Tags: Business News
TAG President Tino Mantella, left, chats with Alpharetta City Manager Bob Regus and Greater North Fulton Chamber Director of Membership Services Deborah Lanham. (click for larger version)
June 11, 2014ALPHARETTA, Ga.— Technology Association of Georgia (TAG) President Tino Mantella came to North Fulton to give his State of the Tech Industry in Georgia address, and he brought a lot of good news.
Speaking at the June 4 Greater North Fulton Chamber of Commerce’s Lunch Connection, Mantella, who has been TAG president since 2004, said he is more optimistic about Georgia’s tech companies since the 2004 Tech Bust.
“Georgia’s tech companies created 5,000 new jobs in 2013, and metro Atlanta is where the bulk of the tech companies live,” Mantella said. “That does count the support jobs created when tech companies expand.”
Overall, the tech industry is a $22 billion contributor to Georgia’s economy. Growth of the tech industry in the state has “forced” TAG to open offices outside Atlanta in Marietta, Augusta, Athens, Macon, Savannah, Columbus, Albany and Valdosta.
“It really is a statewide industry now, with 267,000 people employed. The average salary in the tech field has risen each year from $77,600 to $83,000. That means technology is leading all other business sectors in the state,” Mantella said. “The tech industry is undeniably a major force in Georgia’s economy.”
Georgia is the national leader in health care IT, led by Alpharetta-based McKesson Technology Solutions (see chart).
McKesson once again topped the HCI 100 list at No. 1, while other Georgia companies improved their ranking from the previous year such as Med Assets, Greenway Health, Brightree, Navicure and Surgical Information Systems.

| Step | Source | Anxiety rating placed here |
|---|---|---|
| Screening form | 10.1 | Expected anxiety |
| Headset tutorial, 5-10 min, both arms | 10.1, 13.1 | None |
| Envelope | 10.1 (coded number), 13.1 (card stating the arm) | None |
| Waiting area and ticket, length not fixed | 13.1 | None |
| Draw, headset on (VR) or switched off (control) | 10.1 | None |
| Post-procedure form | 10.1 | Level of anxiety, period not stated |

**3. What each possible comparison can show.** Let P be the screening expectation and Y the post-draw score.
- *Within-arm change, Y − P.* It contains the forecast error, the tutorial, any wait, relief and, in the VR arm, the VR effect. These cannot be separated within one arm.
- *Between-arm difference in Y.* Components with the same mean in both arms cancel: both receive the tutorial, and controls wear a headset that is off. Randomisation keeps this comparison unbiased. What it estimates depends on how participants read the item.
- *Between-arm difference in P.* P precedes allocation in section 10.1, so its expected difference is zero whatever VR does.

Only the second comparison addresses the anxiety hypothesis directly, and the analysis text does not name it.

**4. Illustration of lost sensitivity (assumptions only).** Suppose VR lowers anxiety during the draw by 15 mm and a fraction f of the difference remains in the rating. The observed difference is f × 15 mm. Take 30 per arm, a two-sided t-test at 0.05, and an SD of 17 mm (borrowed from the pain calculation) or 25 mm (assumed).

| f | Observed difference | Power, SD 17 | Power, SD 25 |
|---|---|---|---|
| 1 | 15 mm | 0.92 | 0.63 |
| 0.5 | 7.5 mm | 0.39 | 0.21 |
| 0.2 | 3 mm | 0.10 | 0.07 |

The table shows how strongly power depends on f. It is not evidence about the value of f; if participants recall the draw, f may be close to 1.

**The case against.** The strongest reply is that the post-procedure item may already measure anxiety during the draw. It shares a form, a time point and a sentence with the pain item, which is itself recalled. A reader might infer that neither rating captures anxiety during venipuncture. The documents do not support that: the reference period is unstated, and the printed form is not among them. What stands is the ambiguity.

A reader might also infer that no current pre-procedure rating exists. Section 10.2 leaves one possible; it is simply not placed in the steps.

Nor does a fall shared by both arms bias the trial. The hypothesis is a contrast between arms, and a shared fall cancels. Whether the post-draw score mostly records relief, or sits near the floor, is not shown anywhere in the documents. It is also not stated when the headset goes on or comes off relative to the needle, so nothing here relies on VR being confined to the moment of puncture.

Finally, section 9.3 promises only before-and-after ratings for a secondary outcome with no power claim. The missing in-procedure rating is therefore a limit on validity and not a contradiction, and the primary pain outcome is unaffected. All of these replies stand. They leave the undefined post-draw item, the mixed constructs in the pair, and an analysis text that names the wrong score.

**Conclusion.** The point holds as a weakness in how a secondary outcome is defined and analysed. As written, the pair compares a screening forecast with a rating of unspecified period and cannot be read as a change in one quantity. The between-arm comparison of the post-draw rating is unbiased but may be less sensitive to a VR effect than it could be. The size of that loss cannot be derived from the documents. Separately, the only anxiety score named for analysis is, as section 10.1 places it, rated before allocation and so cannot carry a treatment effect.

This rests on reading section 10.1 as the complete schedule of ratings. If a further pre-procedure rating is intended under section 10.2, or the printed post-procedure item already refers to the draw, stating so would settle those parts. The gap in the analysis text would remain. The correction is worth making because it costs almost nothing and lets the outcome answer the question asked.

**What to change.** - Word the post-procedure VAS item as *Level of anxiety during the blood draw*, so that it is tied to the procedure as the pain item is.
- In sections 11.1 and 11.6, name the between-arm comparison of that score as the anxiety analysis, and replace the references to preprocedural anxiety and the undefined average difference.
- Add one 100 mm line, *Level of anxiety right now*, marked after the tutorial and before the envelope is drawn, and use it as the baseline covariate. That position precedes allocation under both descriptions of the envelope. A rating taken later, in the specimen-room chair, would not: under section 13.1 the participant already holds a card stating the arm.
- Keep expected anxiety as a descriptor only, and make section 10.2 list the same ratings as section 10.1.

This was echoed by earlier statements from David Hartnett, interim senior vice president of economic development of the Metro Atlanta Chamber.
“The metro Atlanta region is recognized as the nation’s health IT capital, consistently delivering some of the most innovative technologies in this sector,” Hartnett said. “As indicated by this year’s more than $600 million increase in revenue earned by the companies on the list, we are growing the economy in this sector with the potential to create thousands more high-paying jobs per year.”
Mantella said North Fulton is a leader in the state’s tech community. In addition to McKesson, the presence of Microsoft, Verizon, First Data and Global Payments are strengthening the sector as well as General Motors’ new technology center in Roswell and Fiserv’s corporate move to Alpharetta.
In all, three of Georgia’s tech sectors surpass the industry average in growth: health information, communications and logistics.
Meanwhile, TAG wants to bring more global activities to Georgia including an annual technology event. That would also aid in branding Georgia as a technology state, Mantella said.
TAG also wants tech businesses to get involved in one of the big sore spots for the industry – training up new employees locally. That can begin in getting involved the Georgia schools’ STEM (Science, Technology, Engineering and Math) program designed to prepare more students for the technical careers that modern society demands.
Tech companies can get involved by offering internships in TAG’s internship program for rising high schools seniors, Mantella said.
Another critical area Georgia needs to get better in is that of venture capital.
Georgia leaped from No. 10 to No. 4 in venture capital raised, but that was just one year, and half of the venture capital raised, $200 million, went to AirWatch in 2013, Mantella said.
“The first of 2014, AirWatch was acquired by VMware for $1.2 billion,” he said. “So that skews our VC outlook somewhat.”
But with VC successes like AirWatch, that should turn heads.
Georgia’s technology industry can be optimistic about its future, Mantella said, but the industry still exists in a global market, which means — get better or get left behind.
Georgia companies in Top 100 Health IT sector
Greenway Health LLC
HealthPort Technologies LLC
Surgical Information Systems
Executive Editor, Appen Media.